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Monday, December 10 , 2018, 1:41 am | Fair 51º

 
 
 
 

Gerald Carpenter: Music at Trinity Features ‘American Duo’ Suzanne Duffy, Paul Fried

Patrons and donors have always been a necessity in classical music, and while the money is always welcome, they also serve who provide the venue. And speaking of whom, the wonderful concert series, “Music at Trinity,” continues this at 3:30 p.m. Sunday at Trinity Episcopal Church, 1500 State St.

Flautists Suzanne Duffy and Paul Fried, as “The American Duo,” will play a concert Sunday at Trinity Episcopal Church in Santa Barbara.
Flautists Suzanne Duffy and Paul Fried, as “The American Duo,” will play a concert Sunday at Trinity Episcopal Church in Santa Barbara.

The concert is by an ensemble calling itself “The American Duo,” which consists of Paul Fried and Suzanne Duffy on flutes with Christopher Davis at the piano.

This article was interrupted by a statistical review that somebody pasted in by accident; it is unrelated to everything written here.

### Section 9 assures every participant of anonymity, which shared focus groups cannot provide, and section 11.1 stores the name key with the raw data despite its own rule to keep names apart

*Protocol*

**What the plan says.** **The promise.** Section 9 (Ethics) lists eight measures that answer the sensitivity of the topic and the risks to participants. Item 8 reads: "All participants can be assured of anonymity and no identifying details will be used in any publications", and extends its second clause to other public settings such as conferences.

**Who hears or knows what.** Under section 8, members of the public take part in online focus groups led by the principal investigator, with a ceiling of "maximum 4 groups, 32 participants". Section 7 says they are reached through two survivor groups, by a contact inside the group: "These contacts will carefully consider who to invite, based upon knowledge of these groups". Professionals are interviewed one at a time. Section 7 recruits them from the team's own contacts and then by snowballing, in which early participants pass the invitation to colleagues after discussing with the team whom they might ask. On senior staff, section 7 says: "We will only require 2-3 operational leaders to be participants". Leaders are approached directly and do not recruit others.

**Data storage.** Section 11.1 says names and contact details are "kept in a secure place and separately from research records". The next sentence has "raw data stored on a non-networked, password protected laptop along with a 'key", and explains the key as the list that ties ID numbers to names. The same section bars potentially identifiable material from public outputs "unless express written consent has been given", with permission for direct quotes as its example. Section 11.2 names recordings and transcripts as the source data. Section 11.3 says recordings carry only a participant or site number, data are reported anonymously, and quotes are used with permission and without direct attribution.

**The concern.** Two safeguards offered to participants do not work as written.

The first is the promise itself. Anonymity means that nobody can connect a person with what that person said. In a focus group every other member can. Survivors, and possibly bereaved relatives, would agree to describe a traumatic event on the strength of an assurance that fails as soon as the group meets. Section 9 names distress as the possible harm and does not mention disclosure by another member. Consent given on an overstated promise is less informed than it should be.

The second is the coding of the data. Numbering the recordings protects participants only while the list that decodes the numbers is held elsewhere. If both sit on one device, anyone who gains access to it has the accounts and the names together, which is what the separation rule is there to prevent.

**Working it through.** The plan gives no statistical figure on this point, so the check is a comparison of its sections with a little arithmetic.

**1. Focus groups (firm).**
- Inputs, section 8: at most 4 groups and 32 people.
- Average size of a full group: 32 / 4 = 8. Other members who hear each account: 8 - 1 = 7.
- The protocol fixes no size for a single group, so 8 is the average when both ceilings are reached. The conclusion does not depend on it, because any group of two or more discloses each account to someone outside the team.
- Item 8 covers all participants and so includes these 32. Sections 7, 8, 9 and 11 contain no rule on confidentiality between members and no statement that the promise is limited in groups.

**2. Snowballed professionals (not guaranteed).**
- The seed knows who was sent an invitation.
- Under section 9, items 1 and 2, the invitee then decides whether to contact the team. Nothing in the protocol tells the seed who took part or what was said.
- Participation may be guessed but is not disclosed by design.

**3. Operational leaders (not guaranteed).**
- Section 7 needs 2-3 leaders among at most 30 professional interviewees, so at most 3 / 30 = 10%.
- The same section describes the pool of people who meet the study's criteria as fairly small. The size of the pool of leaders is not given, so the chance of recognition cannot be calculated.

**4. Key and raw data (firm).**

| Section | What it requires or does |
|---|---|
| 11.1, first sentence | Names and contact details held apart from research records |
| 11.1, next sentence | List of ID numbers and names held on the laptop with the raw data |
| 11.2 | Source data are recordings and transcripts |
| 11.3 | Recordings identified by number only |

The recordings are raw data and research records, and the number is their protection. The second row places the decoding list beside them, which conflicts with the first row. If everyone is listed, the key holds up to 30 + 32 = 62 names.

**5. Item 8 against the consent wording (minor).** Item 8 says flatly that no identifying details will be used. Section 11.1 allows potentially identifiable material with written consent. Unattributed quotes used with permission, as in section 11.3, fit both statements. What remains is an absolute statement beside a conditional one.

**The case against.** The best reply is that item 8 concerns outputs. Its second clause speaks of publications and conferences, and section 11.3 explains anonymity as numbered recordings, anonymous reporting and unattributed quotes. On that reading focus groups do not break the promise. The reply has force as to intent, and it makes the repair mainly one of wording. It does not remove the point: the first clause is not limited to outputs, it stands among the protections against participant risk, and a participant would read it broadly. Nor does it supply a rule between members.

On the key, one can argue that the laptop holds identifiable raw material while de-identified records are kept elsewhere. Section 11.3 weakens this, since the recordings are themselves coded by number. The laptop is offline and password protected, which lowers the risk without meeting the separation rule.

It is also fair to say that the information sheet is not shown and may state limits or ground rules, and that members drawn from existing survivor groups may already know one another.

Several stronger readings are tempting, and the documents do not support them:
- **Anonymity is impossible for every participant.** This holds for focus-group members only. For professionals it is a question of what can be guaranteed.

Admission is free, as always, but, as always, if you are flush then feel free to make a goodwill donation.

The program for this concert consists of “Two Seraphs,” (arranged by Jill Felber and Claudia Anderson, of ZAWA!) from Claudio Monteverdi’s Vespers of 1610 (Davis, Duffy and Fried); Johann Sebastian Bach’s Sonata in E-Major for Flute and Keyboard, BWV 1035 (1741) (Davis and Fried); Philippe Gaubert’s Madrigal (1908) (Davis and Fried); Camille Saint-Saëns’ Romance in Db-Major for Flute and Orchestra, Opus 37 (1871) (Davis and Duffy); Georges Hüe’​s Fantasie for Flute & Piano, (1913) (Davis and Duffy); and Franz Doppler’s Andante and Rondo, Opus 25 (1874) (Davis, Duffy and Fried).

Monteverdi, of course, was one of the supreme musical geniuses of all time, right up there with Bach and Ludwig van Beethoven. The Vespers of 1619 is especially overwhelming, though parts of it can be made to charm and delight, as you will hear.

Gaubert (1879–1941) was born in Cahors in southwest France. As a flautist, conductor, composer and pedagogue, he flourished in the period Eliot called entre deux guerres (1918-1939), composing mostly chamber music, with a few lovely songs thrown in.

Hüe (1858-1948) was born in Versailles. His family were well-known architects. He studied with Charles Gounod and César Franck, and he is mainly known for his operas, although this flute piece has lived a vigorous and popular life of its own.

— Gerald Carpenter covers the arts as a Noozhawk contributing writer. He can be reached at [email protected]. The opinions expressed are his own.

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